EPA Attica, the gas distribution company covering the wider Athens area, plans to offer a subsidy program worth five million euros per year, or 50 million euros over the next ten years, for private gas system installations.
According to energypress sources, the subsidy amount works out to 1,500 euros per apartment block or 700 euros per house.
EPA Attica has asked RAE, the Regulatory Authority for Energy, to incorporate part of the subsidy’s cost into tariffs, but it still remains unclear how this could be arranged.
The issue is connected to RAE’s recent endorsement of distribution fees concerning natural gas networks of the wider Athens area, Thessaloniki, Thessaly and the remainder of Greece.
Market officials expect RAE to endorse trading prices for 2017 before company strategies are determined. Traders are expected to submit their proposals late this month and a response from the authority is expected within November.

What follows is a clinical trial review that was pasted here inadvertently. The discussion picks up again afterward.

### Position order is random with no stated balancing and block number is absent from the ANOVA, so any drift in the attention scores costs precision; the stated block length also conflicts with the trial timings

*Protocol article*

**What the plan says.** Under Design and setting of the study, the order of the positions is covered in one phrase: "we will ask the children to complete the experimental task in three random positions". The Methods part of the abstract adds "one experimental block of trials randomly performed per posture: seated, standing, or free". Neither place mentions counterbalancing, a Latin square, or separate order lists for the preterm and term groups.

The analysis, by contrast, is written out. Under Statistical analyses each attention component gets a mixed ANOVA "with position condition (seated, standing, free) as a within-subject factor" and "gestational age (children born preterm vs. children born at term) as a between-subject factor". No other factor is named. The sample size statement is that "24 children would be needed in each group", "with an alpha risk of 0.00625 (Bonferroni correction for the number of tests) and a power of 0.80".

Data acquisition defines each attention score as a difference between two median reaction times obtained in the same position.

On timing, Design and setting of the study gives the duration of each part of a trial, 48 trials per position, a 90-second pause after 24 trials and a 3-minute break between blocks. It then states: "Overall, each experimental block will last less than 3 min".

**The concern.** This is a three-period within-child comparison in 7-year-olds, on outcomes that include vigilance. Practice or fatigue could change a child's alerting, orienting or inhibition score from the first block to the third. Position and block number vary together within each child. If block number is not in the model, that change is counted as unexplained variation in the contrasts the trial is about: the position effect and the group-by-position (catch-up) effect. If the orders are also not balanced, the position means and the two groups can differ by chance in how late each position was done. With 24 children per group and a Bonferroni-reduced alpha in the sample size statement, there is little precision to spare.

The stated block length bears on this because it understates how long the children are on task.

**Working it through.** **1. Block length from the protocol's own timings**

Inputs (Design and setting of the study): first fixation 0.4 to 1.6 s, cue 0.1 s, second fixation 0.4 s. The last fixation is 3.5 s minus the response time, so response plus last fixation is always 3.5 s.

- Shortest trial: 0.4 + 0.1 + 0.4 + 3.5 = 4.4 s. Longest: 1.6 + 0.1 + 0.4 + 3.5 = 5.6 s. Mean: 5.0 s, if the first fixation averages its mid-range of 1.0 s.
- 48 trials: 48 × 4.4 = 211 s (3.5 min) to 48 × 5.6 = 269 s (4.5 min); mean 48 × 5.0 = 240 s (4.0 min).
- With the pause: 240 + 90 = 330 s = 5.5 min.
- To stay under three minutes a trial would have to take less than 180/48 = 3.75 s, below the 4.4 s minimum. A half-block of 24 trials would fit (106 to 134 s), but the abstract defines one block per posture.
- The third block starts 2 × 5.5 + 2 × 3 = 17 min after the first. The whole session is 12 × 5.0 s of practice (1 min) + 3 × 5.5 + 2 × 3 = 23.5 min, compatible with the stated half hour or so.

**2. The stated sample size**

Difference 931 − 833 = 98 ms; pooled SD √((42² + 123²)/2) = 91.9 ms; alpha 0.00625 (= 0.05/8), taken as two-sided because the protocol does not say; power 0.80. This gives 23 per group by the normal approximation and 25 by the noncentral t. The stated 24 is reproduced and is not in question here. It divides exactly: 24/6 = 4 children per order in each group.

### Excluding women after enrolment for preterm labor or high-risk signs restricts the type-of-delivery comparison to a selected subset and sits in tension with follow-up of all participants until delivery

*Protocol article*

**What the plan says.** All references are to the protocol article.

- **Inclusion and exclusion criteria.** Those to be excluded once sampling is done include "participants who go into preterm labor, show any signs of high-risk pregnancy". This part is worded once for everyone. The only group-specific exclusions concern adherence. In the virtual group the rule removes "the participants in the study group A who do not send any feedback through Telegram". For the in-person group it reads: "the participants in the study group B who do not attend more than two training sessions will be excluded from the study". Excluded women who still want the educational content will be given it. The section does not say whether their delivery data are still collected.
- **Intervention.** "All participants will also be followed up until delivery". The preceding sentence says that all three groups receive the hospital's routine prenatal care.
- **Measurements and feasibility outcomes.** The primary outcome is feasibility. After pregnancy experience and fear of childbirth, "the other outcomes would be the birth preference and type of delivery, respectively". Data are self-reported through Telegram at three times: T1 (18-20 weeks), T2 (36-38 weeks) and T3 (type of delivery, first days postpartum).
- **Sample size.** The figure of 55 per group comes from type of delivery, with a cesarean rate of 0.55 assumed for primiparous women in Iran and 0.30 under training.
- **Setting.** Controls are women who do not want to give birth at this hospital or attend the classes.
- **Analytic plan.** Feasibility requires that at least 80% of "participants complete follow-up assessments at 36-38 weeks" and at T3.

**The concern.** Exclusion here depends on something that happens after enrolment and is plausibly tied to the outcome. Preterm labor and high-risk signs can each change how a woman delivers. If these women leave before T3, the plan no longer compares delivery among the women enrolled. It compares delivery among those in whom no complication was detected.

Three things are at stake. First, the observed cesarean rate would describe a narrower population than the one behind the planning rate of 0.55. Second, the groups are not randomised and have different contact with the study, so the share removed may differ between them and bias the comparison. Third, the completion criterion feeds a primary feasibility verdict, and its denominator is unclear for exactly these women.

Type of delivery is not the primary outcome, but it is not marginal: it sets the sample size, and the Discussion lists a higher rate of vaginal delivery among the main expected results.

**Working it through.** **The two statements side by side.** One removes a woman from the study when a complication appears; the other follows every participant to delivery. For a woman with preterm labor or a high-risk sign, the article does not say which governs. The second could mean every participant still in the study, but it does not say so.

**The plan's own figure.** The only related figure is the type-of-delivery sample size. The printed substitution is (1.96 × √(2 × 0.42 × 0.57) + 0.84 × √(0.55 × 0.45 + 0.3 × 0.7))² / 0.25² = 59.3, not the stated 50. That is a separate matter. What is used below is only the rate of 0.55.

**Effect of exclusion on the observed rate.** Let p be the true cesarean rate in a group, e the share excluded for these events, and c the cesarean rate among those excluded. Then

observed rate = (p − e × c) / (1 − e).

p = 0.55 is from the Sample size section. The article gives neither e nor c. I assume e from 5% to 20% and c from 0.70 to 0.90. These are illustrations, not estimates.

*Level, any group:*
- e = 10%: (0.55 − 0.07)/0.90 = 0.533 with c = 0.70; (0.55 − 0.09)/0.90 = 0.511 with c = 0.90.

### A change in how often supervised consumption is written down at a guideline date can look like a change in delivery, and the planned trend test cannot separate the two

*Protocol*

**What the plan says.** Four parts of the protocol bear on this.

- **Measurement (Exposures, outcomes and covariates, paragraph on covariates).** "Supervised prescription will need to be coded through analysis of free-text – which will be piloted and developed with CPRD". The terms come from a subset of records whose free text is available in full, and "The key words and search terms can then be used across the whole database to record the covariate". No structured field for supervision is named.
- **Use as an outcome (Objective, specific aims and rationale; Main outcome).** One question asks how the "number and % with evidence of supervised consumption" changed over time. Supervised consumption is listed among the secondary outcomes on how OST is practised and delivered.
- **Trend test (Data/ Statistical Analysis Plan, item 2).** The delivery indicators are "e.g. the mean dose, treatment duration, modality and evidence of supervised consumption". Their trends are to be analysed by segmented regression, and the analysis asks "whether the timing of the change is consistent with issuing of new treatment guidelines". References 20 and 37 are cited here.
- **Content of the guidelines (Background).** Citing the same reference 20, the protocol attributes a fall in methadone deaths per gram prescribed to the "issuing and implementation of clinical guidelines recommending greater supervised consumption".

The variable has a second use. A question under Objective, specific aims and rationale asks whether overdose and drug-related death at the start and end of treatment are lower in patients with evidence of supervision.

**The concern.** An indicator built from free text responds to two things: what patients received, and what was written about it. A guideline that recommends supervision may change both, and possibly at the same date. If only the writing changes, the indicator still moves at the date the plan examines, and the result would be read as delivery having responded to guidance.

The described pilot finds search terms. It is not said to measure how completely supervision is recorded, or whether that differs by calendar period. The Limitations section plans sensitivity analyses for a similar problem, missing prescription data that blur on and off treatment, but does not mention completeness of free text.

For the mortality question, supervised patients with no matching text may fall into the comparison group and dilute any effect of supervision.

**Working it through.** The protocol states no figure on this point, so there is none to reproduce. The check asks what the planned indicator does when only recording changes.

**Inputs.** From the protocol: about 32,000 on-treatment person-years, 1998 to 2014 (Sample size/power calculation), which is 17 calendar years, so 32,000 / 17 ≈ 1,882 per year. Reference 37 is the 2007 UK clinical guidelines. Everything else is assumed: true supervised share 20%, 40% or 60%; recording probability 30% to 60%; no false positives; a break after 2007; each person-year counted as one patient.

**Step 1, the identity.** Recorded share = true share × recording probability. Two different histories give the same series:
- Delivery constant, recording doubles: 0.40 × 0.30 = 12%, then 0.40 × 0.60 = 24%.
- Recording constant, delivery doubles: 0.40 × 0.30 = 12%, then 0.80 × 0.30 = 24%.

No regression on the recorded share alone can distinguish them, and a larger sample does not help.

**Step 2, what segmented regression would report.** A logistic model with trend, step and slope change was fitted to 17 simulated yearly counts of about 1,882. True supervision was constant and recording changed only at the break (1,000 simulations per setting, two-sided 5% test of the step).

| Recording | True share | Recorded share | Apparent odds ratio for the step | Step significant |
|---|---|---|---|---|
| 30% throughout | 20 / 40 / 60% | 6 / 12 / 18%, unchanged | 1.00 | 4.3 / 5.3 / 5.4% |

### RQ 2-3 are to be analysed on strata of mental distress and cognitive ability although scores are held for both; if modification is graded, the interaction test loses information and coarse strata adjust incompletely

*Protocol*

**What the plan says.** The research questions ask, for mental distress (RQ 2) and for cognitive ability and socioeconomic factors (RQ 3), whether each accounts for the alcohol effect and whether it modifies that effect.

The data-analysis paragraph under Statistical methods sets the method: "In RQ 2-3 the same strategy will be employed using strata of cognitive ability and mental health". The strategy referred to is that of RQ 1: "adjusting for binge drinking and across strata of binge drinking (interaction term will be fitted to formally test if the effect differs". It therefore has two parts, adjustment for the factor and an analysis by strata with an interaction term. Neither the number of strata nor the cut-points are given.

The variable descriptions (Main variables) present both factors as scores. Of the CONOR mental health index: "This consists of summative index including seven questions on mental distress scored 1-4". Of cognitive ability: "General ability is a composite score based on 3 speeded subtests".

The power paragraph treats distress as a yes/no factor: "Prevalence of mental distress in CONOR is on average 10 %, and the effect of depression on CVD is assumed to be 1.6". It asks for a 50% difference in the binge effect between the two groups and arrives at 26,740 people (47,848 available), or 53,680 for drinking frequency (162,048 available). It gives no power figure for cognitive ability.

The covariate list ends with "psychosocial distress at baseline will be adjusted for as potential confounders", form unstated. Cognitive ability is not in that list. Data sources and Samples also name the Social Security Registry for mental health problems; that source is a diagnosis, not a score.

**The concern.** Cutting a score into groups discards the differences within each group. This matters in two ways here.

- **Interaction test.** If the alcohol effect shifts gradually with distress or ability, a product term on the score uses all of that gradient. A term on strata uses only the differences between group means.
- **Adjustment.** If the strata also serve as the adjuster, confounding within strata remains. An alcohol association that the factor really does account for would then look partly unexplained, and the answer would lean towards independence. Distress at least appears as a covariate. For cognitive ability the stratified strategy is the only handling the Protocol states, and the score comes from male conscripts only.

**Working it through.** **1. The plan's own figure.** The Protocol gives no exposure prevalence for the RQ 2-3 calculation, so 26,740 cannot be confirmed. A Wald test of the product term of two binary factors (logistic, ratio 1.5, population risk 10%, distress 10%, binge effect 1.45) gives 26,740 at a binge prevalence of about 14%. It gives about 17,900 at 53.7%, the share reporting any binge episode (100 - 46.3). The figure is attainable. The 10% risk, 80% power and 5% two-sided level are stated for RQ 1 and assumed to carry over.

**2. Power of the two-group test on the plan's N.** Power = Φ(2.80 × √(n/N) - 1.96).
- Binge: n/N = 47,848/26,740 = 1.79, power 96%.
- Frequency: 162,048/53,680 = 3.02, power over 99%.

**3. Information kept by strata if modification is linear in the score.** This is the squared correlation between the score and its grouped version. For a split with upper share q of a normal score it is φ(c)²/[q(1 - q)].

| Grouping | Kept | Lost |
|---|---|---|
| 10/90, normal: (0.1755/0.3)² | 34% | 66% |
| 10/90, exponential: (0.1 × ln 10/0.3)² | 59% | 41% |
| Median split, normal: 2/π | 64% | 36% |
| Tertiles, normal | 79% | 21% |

Shell, which holds a 49 percent stake in EPA Attica, and ENI, also a 49 percent shareholder of the EPA supply companies covering Thessaloniki and Thessaly, will be waiting for RAE’s decisions before they decide whether to seek compensation from the Greek State for the premature end to their respective regional monopolies. DEPA, the Public Gas Corporation, controlled by the Greek State with a 65 percent stake, holds majority 51 percent stakes in all three EPA gas supply companies.
As part of the country’s gas market reforms in progress, all non-household gas consumers will be free to choose suppliers as of January 1, 2017. Household will be abe to do so a year later.
A WACC (Weighted Average Cost of Capital) figure of 9.23 percent determined by RAE has prompted a negative reaction from the EPA gas supply companies. EPA Attica officials have noted that the figure neither reflects the Greek market’s level of risk nor the limited penetration of gas in the Greek market. Shell and ENI will need to decide on whether such a WACC rate is satisfactory for new investments concerning the network’s expansion to new areas.